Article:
a small sock manufacturing unit. the guy isn't actually quoted in our story. but it gives you an idea of what alot of "make in india' actually looks like! and its very much in keeping with the theme of the kind of businesses that will be hard hit.
A typical small Indian business © Jyotsna Singh

Inside the small Jai Ma Ambe Metalworks, owner Omkar Sharma, 60, looks forlornly at the eight, ancient-looking metalworking machines in his primitive workshop. Until last month, his tiny enterprise had 12 workers making bolts and other door fittings for larger hardware makers. Today, most of Mr Sharma’s workers have disappeared along with the work — casualties of New Delhi’s decision to ban the use of 86 per cent of India’s circulating currency. 

 “Everything has come to a stop,” says the metalworker, whose business — it operated out of a bare-bones cement room in an industrial estate on Delhi’s outskirts — was run entirely on cash. “We don’t know what is going to happen next.” 

Prime Minister Narendra Modi’s government claims that purging most of India’s old cash supply, and replacing it with a smaller quantity of new banknotes, will bring long-term economic benefits, including catching small, informal enterprises like Mr Sharma’s in the tax net. But at the Wazirpur Industrial estate, a hub for the kind of small and medium enterprises at the heart of India’s fragmented manufacturing sector, hard-hit entrepreneurs are wondering whether they can survive the currency shock, or even resume production. 

A month after the overnight ban, many have simply pulled down their shutters, paralysed by their inability to secure raw material, sell their wares or pay workers without cash. “At least 50 factories have closed down because of this,” says Mr Sharma. 

Mohan Jain, a broker who supplied steel sheets to small workshops that then turned it into hardware, confirms that trade has collapsed. “The guy who has the material says he will only take new notes. The guy who wants to buy says he only has old notes. No business is happening,” he gripes. Workers, mostly rural migrants, have returned to their villages. 

“For the SMEs, it’s a death knell,” Saurabh Mukherjea, chief executive of Ambit Capital, said of the demonetisation. “The notion that one day cash is going to come back is wrong. Those days are not going to come back. This is a forced economic revolution with major structural implications.” 

Ever since independence, India has deliberately nurtured small enterprises, a policy born out of Mahatma Gandhi’s romantic ideal of small village industries meeting local needs and a deep-rooted distrust of big business. Banks in India are required to extend a set amount of credit to small and medium-size industries and government regulations discourage businesses from growing above a certain threshold.

The result is a highly fragmented, inefficient manufacturing sector that is barely regulated and operates mostly in cash to evade taxes and other mandatory payments. It is these tiny, informal enterprises — many supply parts or products used by larger, more tightly regulated formal sector companies — that have been hardest hit by the cash crunch. 

Omkar Sharma, 60, who owns a small worship that had 12 workers making bolts and hinges for doors
Omkar Sharma's company has been badly affected © Jyotsna Singh

The transition to carrying out business through the banking system that Mr Modi’s government is advocating would be tough for many, as they would have to pay taxes, the legal minimum wage, and other mandatory fees, which Mr Mukherjea estimates would raise their costs by an estimated 30 to 40 per cent.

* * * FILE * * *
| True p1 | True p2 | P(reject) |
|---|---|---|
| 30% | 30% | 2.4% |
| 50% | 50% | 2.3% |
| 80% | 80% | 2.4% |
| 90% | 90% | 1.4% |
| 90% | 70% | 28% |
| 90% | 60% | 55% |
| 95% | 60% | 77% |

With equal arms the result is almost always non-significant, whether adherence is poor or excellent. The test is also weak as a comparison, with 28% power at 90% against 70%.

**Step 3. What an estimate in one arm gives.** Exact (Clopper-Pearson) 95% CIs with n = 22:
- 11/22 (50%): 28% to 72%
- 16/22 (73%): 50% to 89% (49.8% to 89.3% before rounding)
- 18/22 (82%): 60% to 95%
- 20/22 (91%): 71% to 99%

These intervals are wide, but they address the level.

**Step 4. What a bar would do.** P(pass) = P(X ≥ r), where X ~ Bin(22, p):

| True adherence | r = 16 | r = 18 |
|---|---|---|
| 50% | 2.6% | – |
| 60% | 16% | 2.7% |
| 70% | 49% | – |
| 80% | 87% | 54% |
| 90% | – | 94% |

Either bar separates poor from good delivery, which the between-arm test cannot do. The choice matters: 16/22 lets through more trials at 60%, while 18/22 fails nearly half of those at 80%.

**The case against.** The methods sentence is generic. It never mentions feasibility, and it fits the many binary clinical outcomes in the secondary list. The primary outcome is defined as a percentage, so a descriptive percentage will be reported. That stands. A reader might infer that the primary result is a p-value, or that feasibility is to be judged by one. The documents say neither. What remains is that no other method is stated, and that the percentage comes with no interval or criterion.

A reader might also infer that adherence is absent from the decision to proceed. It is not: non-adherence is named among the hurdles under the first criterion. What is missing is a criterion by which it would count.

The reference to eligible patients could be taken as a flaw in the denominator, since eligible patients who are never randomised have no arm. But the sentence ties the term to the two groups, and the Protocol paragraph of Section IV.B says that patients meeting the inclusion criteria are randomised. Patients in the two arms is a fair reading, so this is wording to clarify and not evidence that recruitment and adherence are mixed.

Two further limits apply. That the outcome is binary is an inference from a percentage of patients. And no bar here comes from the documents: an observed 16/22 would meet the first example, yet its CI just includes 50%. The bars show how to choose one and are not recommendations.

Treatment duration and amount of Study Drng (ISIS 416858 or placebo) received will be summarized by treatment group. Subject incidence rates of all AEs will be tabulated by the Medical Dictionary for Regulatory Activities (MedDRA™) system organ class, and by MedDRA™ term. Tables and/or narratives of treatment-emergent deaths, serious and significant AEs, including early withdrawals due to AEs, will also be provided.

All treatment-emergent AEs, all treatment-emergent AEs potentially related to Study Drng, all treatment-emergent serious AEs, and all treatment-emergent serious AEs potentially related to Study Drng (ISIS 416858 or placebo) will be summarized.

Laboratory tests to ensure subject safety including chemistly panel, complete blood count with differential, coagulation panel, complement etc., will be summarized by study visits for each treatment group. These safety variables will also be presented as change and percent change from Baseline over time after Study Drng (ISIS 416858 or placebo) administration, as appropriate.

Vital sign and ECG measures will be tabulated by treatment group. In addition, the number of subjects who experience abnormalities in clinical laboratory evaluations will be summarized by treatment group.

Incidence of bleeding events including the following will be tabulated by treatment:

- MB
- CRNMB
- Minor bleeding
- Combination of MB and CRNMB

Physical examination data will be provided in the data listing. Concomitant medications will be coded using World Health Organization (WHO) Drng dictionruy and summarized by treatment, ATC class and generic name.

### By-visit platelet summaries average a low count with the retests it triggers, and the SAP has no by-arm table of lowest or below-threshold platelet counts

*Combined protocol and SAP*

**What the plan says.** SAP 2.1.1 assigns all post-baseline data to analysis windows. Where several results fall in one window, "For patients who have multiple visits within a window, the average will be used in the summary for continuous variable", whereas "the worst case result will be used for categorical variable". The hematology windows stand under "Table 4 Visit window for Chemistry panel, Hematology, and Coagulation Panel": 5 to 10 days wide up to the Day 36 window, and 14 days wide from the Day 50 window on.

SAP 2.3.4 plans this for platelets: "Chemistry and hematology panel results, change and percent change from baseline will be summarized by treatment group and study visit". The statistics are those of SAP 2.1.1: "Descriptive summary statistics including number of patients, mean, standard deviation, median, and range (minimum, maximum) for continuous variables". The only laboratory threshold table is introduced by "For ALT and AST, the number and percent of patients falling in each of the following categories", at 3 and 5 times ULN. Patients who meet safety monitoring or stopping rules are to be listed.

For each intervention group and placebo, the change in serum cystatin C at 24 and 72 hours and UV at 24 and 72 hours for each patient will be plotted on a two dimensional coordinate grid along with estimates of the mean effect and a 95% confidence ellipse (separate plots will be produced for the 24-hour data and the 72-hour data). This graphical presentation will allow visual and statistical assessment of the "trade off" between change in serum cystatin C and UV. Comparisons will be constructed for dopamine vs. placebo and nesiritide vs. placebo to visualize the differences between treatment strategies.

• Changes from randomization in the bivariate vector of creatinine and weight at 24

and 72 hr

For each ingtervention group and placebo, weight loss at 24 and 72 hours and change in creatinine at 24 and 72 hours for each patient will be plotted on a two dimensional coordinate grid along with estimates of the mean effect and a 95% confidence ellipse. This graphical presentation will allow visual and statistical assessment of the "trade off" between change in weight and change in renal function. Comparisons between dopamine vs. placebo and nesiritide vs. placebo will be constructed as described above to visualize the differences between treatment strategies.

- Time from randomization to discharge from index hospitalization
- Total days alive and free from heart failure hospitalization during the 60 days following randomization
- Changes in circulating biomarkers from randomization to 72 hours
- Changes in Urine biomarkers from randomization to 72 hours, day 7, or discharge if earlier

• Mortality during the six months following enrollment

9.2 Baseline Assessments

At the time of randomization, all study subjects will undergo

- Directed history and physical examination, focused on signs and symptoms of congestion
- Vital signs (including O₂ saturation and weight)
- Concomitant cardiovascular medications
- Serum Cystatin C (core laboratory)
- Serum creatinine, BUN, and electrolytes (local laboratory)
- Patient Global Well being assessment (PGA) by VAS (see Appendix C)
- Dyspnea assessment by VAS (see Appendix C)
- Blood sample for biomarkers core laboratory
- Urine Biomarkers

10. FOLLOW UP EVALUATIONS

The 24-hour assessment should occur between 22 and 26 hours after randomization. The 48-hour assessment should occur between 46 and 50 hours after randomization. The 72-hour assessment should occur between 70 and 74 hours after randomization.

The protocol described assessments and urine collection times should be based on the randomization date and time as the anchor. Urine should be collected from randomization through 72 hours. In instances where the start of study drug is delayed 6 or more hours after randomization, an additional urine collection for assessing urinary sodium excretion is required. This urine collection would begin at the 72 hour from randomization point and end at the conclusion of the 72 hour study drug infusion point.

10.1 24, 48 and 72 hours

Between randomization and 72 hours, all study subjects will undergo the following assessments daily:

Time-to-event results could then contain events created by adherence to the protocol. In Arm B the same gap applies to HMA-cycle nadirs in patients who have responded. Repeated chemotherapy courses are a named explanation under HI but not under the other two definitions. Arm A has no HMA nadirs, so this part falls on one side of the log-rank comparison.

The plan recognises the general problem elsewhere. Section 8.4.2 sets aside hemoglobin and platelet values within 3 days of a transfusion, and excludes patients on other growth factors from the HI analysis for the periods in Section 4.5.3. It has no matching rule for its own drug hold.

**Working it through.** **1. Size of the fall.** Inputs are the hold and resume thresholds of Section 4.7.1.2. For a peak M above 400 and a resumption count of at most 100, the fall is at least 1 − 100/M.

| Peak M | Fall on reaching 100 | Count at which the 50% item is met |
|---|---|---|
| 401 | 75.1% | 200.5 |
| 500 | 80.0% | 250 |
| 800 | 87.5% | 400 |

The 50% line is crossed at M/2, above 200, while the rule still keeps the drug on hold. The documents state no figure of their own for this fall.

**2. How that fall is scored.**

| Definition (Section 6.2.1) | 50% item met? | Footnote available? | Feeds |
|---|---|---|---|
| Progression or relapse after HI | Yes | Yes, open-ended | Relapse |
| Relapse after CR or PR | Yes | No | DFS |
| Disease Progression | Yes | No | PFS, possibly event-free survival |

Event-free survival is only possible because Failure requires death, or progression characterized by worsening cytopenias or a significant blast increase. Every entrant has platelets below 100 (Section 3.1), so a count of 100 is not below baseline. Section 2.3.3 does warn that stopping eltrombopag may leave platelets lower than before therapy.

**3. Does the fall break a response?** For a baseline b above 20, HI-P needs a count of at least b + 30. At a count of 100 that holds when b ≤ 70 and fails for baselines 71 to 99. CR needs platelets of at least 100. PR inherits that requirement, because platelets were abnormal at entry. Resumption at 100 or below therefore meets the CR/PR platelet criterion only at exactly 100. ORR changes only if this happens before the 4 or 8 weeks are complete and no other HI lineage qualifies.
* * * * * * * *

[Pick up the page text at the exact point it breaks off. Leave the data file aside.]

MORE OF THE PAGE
That suggests many working-class Indians and the businesses they patronise could face hard times ahead. According to the economic census released in March, about 30m Indians work in manufacturing; of those, 10m are self-employed with no hired workers, just family. Manufacturers with hired labour have an average workforce of less than seven people, according to the survey. 

Small businesses’ woes could also put additional strain on India’s already stressed banking system. According to Mr Mukherjea, 17 per cent of bank lending is to small and medium enterprises, while another 5 per cent is to non-banking finance companies and housing finance companies, which also indirectly lend to such entities. 

It is not just small businesses that are feeling the pinch.

Gaurav Daga, owner of Oswal Cable Products, imports plastic polymers used to manufacture everything from industrial cables to shoes to automobile components. His clients run across the gamut of India’s manufacturing sector, from large national brands and their big suppliers to small industries. 

His sales have dropped by half since Mr Modi announced the ban on the use of high denomination banknotes, and imposed cash rationing. Several of his big customers — large, national shoe companies with bank accounts and big workforces — have been forced to suspend production, due to their inability to pay their workforce — rural migrants, with neither bank accounts nor smartphones. 

“They don’t have money to give to their labourers,” Mr Daga said. “They have it in a bank but they don’t have currency. And you cannot open banks accounts for everyone overnight.” 

Mr Daga fears worse lies ahead. His large customers have deferred future orders as they wait to see whether domestic demand recovers. He also expects the liquidity squeeze to worsen as the deadline for depositing old Rs500 and Rs1,000 notes draws closer. “They have made a very fundamental mistake,” Mr Daga says of the Modi government. “They had an issue with black money, but they banned the currency. But the currency was neither white nor black. Things won’t return to normal very soon.” 

Additional reporting by Jyotsna Singh

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